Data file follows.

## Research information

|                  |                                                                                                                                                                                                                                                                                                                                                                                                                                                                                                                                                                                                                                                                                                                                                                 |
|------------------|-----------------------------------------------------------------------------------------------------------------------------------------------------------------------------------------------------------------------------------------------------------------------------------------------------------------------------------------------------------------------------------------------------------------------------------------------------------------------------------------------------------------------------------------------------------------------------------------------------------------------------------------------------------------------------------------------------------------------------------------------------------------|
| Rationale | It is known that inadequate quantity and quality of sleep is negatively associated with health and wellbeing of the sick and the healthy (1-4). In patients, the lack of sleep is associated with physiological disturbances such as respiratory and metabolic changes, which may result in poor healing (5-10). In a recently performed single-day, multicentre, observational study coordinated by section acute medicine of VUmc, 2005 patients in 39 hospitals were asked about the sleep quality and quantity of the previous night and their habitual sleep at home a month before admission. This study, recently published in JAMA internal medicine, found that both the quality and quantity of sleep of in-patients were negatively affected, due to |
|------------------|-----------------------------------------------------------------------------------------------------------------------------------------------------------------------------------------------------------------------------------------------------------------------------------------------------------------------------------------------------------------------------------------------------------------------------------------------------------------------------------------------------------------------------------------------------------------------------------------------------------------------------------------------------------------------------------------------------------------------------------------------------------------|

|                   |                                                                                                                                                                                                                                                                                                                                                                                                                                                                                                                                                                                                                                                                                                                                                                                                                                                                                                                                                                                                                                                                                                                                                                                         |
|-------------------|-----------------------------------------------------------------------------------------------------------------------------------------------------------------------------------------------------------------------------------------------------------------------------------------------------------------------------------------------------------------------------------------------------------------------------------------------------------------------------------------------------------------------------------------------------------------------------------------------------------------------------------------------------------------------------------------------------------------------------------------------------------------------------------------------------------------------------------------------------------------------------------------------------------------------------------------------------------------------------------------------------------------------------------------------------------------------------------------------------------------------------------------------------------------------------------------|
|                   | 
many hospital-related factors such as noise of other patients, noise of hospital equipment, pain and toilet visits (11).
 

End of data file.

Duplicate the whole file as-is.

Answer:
## Research information

|                  |                                                                                                                                                                                                                                                                                                                                                                                                                                                                                                                                                                                                                                                                                                                                                                 |
|------------------|-----------------------------------------------------------------------------------------------------------------------------------------------------------------------------------------------------------------------------------------------------------------------------------------------------------------------------------------------------------------------------------------------------------------------------------------------------------------------------------------------------------------------------------------------------------------------------------------------------------------------------------------------------------------------------------------------------------------------------------------------------------------|
| Rationale | It is known that inadequate quantity and quality of sleep is negatively associated with health and wellbeing of the sick and the healthy (1-4). In patients, the lack of sleep is associated with physiological disturbances such as respiratory and metabolic changes, which may result in poor healing (5-10). In a recently performed single-day, multicentre, observational study coordinated by section acute medicine of VUmc, 2005 patients in 39 hospitals were asked about the sleep quality and quantity of the previous night and their habitual sleep at home a month before admission. This study, recently published in JAMA internal medicine, found that both the quality and quantity of sleep of in-patients were negatively affected, due to |
|------------------|-----------------------------------------------------------------------------------------------------------------------------------------------------------------------------------------------------------------------------------------------------------------------------------------------------------------------------------------------------------------------------------------------------------------------------------------------------------------------------------------------------------------------------------------------------------------------------------------------------------------------------------------------------------------------------------------------------------------------------------------------------------------|

|                   |                                                                                                                                                                                                                                                                                                                                                                                                                                                                                                                                                                                                                                                                                                                                                                                                                                                                                                                                                                                                                                                                                                                                                                                         |
|-------------------|-----------------------------------------------------------------------------------------------------------------------------------------------------------------------------------------------------------------------------------------------------------------------------------------------------------------------------------------------------------------------------------------------------------------------------------------------------------------------------------------------------------------------------------------------------------------------------------------------------------------------------------------------------------------------------------------------------------------------------------------------------------------------------------------------------------------------------------------------------------------------------------------------------------------------------------------------------------------------------------------------------------------------------------------------------------------------------------------------------------------------------------------------------------------------------------------|
|                   | 
many hospital-related factors such as noise of other patients, noise of hospital equipment, pain and toilet visits (11).
 